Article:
KENNEDY v. STATEAnnotate this Case
KENNEDY v. STATE
1968 OK CR 100
443 P.2d 127
Case Number: A-14293
Oklahoma Court of Criminal Appeals
Appeal from the District Court of Oklahoma County; Jack R. Parr, Judge.
Howard Wayne Kennedy was convicted of the crime of Burglary in the Second Degree and appeals. Affirmed.
Bay, Hamilton & Renegar, Oklahoma City, for plaintiff in error.
G.T. Blankenship, Atty. Gen., Hugh H. Collum, Asst. Atty. Gen., for defendant in error.
¶1 Howard Wayne Kennedy, hereinafter referred to as defendant, was charged by Information in the District Court of Oklahoma County, with the offense of Burglary in the Second Degree After Former Conviction of a Felony. He was tried by a jury who found him guilty of Burglary in the Second Degree and assessed his punishment at five years imprisonment in the State Penitentiary, and he appeals.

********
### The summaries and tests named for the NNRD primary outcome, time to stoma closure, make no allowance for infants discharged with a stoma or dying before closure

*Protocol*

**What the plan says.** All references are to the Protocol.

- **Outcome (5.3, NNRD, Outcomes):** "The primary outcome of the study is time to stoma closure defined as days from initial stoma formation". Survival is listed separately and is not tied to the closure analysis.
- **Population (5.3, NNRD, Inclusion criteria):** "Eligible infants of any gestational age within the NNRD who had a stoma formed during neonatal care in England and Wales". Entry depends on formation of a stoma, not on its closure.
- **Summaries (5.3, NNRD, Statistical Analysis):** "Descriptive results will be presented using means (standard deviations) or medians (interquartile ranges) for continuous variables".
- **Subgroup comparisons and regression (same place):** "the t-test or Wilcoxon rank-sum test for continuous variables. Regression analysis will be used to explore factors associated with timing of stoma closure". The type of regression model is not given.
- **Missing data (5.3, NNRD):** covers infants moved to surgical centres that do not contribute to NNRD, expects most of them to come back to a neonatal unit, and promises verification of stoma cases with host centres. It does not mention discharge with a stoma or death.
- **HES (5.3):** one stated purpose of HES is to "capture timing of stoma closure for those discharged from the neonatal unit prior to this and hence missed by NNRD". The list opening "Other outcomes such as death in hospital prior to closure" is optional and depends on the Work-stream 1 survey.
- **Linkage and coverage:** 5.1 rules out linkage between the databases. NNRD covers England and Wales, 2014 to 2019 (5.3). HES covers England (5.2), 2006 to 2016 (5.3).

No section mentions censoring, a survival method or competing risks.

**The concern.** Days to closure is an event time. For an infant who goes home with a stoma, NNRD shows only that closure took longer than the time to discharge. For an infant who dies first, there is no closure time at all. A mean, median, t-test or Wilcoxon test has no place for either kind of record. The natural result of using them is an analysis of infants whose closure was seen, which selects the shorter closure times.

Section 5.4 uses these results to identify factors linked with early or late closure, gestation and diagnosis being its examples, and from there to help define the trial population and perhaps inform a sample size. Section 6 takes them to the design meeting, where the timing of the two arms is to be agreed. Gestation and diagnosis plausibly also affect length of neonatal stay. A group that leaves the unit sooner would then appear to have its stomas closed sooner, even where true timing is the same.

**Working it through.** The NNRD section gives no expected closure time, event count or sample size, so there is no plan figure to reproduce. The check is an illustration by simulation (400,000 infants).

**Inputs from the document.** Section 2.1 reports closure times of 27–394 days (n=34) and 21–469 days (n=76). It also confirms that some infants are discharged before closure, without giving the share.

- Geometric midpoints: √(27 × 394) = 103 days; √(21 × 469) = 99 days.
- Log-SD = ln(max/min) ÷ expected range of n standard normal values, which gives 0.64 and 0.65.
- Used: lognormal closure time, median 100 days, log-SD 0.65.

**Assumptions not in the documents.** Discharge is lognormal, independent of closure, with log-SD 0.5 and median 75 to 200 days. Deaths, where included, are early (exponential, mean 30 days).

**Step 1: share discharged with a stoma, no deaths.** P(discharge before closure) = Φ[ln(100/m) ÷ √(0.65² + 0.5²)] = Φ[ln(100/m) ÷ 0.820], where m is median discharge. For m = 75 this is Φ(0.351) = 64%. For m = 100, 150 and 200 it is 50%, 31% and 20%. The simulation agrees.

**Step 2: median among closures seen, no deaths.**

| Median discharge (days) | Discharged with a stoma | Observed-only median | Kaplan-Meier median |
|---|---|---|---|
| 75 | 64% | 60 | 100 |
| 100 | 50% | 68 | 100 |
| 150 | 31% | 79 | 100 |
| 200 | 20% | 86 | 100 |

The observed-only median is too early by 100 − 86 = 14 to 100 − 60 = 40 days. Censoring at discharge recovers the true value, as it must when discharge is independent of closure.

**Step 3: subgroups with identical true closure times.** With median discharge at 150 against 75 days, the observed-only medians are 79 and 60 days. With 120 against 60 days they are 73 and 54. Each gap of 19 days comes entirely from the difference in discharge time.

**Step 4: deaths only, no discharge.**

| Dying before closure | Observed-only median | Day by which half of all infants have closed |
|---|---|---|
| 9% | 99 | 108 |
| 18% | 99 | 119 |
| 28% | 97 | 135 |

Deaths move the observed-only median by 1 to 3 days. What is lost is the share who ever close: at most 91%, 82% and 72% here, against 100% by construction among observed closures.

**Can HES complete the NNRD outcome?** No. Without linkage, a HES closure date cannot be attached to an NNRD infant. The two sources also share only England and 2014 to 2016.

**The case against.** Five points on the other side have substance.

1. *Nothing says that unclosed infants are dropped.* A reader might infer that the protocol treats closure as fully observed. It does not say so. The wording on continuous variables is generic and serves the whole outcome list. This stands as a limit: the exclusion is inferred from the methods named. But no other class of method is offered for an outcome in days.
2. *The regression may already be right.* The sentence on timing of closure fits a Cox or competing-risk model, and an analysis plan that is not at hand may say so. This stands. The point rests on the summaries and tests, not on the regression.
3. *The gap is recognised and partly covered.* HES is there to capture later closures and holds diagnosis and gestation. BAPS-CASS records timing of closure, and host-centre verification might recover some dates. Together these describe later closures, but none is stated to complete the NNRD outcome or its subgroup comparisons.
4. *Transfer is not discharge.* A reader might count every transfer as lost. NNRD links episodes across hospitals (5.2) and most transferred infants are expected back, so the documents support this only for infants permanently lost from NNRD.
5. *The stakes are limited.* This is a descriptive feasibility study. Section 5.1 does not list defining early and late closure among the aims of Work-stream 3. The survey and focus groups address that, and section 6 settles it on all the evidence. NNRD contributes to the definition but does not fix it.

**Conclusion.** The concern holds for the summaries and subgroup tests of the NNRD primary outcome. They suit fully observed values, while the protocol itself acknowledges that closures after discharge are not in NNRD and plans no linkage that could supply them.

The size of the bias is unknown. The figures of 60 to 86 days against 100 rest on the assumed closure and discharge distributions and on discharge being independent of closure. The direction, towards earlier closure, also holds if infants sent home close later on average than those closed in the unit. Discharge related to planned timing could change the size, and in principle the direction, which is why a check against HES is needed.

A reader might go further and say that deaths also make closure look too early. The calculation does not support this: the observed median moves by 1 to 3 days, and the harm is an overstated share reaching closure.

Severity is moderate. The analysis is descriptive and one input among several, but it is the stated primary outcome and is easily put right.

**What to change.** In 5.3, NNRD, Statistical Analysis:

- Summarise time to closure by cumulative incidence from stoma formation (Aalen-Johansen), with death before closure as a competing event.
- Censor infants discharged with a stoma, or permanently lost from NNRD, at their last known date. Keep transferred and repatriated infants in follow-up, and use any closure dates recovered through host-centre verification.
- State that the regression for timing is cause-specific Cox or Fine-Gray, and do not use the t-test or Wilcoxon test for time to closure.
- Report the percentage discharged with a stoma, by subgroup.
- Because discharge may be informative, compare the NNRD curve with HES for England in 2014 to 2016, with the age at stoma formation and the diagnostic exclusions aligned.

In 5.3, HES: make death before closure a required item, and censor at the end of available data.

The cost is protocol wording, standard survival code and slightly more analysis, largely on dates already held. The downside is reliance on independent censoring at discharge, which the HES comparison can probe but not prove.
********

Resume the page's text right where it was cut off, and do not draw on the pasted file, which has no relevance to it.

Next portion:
¶2 Although the defendant assigns eleven assignments of error in his Petition in Error, there are only three assignments of error argued in his brief. He first contends "That the Court committed error in allowing the State to put on a rebuttal witness to impeach the evidence given on cross-examination by John T. Ferrell. The Court was in error in allowing the State to attempt to impeach this testimony as the testimony was in regard to a collateral issue, and the State was bound by the testimony as elicited on cross-examination of the witness, John T. Ferrell."